Web Design

7 Ways to Design a Search Engine Friendly Site

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search engine

When designing a website, it is important to make informed decisions about each design element in order to optimize the site for search engine rankings. Many of your visitors are likely to come from search engines and it is therefore important to design your website with optimum search engine infrastructure in place.

1. Dynamic title, description, keywords

It is critical that you include relevant and unique keywords directly in the content of your website.  A well written page header title, description and keywords helps search engine crawlers understand what the page material is about and helps differentiate one page from another. Be sure to include your keywords in your domain name, title tags and headings. Spiders love to crawl these areas!

2. One url for homepage

url

What this means is that from a search engine perspective, a url with businessintelligence.me (without www) and www.businessintelligence.me (including www) are considered different pages in search engines. For search engines every page is different and having identical content for www.businessintelligence.me and businessintelligence.me is like having two website addresses with the same content. Creating 301 redirection or permanent redirection from www.businessintelligence.me to businessintelligence.me (or vice versa) will avoid the issue of having two urls with the same content. Creating a redirection is also likely to boost the PageRank concentration of your homepage.

3. Design website using CSS

In the past, the layout of most websites were accomplished using HTML tables. Today however, progressive websites are developed using CSS. CSS produces cleaner code and helps search engine crawlers to easily find and reach the main content of a webpage.  Another benefit of CSS pages is website loading time, since the files sizes are smaller, the page loads faster than a table based design.

4. XML sitemap

xml sitemap

Site maps help search engines index your site. Search engines use the information contained within a site map to know how fresh your content is, how frequently you update the site and which areas are especially relevant. Creating a sitemap will help search engines keep their index database fresh and it is easier for their crawler to follow links from a XML sitemap as all links are in one simple file.

5. Optimizing for image search by using alt tags for graphics and image links

Web users often use search engines to find images and graphics. Optimizing your website for image search will add value in terms of search engines traffic and increase visitors to your site. The practice of using alt and titles in image tags is another way to further optimize your site. It not only provides accessibility, but helps search engines add a description to the image displayed.

6. Always be Testing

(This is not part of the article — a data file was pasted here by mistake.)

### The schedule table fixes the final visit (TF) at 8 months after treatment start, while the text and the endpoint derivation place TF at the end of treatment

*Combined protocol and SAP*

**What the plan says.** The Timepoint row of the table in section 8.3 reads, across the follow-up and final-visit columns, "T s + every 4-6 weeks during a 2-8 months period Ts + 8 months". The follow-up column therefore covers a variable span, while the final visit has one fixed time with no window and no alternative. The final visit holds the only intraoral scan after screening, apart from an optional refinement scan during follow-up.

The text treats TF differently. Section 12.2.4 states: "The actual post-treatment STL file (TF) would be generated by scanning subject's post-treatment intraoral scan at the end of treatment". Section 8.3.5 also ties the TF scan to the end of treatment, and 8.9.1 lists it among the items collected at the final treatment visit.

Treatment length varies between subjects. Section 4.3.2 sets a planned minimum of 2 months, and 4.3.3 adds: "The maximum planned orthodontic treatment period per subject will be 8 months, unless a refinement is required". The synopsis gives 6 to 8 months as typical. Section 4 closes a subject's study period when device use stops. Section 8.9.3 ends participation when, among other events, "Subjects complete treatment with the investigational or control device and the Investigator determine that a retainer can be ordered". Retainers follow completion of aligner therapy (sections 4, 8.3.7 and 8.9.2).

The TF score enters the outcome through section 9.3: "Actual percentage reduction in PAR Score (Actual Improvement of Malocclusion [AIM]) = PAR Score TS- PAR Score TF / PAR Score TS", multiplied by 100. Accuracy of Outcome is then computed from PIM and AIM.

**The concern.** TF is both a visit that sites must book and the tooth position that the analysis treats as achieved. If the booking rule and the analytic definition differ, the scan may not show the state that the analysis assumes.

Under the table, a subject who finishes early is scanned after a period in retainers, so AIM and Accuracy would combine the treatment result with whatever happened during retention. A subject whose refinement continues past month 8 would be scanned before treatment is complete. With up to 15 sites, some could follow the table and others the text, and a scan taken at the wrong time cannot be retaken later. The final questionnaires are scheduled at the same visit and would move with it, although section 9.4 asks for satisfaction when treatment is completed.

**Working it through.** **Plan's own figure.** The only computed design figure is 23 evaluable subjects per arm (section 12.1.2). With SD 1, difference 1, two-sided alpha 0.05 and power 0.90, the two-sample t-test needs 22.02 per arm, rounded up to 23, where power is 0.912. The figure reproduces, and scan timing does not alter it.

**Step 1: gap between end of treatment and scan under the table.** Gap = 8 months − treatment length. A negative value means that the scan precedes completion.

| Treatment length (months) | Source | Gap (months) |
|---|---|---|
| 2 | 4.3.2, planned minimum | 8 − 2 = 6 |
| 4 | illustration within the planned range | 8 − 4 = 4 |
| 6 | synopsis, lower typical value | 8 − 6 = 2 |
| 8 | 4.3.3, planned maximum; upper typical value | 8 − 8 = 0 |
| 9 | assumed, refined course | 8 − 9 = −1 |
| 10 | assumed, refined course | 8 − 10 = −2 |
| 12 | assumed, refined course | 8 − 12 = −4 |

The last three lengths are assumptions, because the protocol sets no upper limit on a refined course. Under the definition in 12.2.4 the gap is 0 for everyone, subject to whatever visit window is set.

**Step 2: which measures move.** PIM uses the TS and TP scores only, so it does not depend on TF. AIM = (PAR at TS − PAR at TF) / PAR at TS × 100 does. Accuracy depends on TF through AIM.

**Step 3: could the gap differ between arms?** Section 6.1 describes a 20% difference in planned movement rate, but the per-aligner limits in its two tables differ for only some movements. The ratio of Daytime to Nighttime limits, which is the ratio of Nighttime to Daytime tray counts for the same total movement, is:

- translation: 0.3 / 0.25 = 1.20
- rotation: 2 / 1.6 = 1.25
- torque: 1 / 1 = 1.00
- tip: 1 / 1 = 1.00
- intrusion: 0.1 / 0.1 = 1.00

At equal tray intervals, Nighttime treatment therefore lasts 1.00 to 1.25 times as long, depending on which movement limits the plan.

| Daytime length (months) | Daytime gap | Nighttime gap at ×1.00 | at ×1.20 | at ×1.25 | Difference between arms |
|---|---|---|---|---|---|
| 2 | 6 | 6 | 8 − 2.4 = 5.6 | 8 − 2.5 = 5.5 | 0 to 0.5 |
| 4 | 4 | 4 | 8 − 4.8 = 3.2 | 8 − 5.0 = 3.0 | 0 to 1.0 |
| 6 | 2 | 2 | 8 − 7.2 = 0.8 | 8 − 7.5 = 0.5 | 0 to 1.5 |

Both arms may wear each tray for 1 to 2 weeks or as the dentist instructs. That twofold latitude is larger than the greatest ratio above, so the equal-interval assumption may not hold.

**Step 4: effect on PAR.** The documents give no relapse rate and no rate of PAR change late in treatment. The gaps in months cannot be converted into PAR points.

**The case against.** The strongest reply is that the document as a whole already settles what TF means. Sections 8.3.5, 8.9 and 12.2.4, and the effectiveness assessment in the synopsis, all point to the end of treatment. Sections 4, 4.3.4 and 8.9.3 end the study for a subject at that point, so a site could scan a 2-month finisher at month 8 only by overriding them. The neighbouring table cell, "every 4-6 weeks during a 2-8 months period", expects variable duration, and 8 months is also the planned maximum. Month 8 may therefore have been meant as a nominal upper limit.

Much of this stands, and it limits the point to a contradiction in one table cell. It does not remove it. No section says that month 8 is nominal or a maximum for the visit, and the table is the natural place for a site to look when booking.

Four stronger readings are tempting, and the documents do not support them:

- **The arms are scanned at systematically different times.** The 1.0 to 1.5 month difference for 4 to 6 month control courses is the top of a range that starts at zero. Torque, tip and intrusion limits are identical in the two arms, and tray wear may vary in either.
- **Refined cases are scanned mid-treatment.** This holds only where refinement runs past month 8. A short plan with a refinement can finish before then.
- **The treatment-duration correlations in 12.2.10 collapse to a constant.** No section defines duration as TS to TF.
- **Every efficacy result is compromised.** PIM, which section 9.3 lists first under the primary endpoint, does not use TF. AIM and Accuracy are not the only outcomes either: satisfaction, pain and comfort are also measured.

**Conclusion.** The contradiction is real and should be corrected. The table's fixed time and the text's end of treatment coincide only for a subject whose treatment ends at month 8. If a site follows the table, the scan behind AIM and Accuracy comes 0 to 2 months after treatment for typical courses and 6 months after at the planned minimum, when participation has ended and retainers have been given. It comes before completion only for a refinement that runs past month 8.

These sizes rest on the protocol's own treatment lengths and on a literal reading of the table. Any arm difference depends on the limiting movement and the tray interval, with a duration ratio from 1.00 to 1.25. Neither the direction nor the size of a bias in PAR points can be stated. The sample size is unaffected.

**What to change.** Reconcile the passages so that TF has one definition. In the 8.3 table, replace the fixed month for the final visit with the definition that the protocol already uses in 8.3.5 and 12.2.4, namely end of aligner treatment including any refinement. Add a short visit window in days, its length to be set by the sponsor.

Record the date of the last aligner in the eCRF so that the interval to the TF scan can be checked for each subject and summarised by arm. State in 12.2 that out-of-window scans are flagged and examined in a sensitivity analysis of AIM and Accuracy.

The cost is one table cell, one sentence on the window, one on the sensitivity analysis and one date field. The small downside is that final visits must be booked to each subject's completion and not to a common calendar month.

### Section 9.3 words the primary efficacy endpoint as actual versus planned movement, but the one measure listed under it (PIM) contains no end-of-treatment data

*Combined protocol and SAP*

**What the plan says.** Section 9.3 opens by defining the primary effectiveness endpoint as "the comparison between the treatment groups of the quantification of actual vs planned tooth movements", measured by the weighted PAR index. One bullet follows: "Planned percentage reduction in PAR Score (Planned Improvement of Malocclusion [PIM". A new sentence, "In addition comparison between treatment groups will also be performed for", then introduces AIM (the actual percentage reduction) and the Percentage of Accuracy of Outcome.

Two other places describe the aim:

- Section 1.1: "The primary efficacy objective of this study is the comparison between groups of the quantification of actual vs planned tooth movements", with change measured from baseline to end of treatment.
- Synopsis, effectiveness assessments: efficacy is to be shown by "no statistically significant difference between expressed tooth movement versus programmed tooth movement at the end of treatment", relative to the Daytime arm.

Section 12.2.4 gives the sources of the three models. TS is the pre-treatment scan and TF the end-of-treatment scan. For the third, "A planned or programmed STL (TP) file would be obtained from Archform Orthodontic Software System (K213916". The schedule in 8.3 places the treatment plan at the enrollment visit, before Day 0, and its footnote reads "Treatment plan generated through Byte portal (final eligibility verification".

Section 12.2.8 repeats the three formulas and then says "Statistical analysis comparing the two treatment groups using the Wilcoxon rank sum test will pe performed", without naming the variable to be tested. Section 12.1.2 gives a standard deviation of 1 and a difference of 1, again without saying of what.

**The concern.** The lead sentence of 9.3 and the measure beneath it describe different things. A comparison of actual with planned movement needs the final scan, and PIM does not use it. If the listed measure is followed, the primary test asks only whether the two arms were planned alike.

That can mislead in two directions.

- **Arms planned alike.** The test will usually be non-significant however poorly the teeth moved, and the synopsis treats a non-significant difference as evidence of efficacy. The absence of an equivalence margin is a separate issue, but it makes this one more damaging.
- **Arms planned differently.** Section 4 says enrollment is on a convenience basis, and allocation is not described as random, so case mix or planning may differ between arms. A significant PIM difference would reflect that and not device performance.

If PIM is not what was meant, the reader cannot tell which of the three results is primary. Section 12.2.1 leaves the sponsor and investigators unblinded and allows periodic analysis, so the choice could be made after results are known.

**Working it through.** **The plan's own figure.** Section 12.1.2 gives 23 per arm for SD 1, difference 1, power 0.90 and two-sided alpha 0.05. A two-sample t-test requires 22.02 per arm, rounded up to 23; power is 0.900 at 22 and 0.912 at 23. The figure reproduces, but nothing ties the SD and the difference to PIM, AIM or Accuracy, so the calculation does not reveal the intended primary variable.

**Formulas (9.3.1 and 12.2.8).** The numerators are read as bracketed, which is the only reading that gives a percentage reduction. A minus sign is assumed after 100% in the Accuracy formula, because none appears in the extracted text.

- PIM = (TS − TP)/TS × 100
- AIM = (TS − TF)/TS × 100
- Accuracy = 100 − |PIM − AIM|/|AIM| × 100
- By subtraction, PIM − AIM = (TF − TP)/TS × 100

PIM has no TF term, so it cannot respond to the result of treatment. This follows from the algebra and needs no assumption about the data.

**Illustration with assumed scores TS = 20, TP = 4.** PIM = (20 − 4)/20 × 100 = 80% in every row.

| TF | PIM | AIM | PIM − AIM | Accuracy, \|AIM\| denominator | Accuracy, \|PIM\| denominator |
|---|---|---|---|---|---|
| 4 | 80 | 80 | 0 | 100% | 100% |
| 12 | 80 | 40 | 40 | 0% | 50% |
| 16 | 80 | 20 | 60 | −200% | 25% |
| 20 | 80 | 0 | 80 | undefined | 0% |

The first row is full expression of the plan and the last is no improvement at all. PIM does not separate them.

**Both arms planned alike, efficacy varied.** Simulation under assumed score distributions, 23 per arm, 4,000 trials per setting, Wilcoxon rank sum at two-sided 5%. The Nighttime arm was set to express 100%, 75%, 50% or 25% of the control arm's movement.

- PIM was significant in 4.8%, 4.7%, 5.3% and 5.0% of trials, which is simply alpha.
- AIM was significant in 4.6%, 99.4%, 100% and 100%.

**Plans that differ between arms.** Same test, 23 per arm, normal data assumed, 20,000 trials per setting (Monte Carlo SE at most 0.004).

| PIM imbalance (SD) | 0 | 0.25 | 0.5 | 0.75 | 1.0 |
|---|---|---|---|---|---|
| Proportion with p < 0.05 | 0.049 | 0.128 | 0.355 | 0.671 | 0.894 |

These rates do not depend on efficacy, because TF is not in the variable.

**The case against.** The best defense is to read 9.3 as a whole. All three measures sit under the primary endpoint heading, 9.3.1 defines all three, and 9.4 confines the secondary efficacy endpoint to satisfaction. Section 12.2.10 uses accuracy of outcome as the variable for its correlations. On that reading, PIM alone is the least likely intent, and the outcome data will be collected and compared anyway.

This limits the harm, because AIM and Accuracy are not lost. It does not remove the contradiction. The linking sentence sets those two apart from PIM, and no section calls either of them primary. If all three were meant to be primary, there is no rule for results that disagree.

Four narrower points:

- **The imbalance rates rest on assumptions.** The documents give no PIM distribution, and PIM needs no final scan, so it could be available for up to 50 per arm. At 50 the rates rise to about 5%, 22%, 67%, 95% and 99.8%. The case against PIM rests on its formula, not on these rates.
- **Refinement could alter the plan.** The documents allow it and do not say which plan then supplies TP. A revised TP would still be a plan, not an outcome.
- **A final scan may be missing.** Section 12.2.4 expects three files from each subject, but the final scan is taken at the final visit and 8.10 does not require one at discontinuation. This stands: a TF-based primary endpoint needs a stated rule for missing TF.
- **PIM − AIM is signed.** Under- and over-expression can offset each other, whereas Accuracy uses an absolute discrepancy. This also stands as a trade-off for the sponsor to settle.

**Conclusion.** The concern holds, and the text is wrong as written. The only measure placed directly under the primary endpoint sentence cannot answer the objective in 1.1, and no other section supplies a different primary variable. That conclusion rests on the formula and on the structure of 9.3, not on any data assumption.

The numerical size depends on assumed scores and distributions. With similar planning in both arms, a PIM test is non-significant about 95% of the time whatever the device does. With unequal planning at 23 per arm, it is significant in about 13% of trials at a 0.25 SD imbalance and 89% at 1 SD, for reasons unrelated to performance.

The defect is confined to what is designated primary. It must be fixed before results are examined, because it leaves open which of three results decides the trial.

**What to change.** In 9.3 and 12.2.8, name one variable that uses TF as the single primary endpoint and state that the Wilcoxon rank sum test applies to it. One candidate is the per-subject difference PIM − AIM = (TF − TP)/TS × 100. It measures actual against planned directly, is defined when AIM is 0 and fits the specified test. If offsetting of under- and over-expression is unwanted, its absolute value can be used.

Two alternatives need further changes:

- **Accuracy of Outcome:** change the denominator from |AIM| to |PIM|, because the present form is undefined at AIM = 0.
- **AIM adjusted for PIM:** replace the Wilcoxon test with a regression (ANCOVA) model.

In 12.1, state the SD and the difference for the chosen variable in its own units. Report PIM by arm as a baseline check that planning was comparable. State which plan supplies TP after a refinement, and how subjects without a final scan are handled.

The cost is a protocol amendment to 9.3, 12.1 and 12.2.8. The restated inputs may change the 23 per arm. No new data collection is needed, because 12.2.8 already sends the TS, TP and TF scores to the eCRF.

Doing A/B or Multivariate testing to optimize your site used to require some in-house programming expertise or expensive 3rd party software. Thankfully, Google has provided us with a free alternative.

7. Improve the form of your web forms

Web forms are an exchange of information and value. If people must spend time filling out an online form, you should offer something in return. Limit the form to only what is absolutely necessary. If your checkout process includes several steps, include a visible and prominent progress indicator. Include visible point of action assurances like security logos and privacy statements near to your call to action. Your visitors are likely to make errors filling out your forms, so instead of flashing red error messages, write friendly and useful copy that actually helps them fill out the form.

At the same time, there are some design elements that should be avoided:

Flash – Search engine spiders don’t like flash files. There are no textual elements in flash i.e. the spiders can’t scan, read them or understand what the pages or the site are all about half as well as they can with html pages.  Many new designers make the mistake of relying on flash files because they look great but in reality, all of that content, including your keywords, will not be of much use if they only appear in flash format.  Google and other search engines are working on understanding flash better but the technology is not quite there yet. Also, try not to rely on images as navigation – text is much better from an SEO point of view.

Frames – Frames are another design element that is largely ignored by spiders. Like flash, if you feel you must use frames, keep them to a minimum and find another way to represent important information in text form.

Images with Text – Search engine spiders will not index text that is included in images, so it is important that your images do not contain vital text. It is a better idea to use “alt” tags which serve as descriptive text that tells the spiders what the image is or represents; or to use CSS to display text behind an image.

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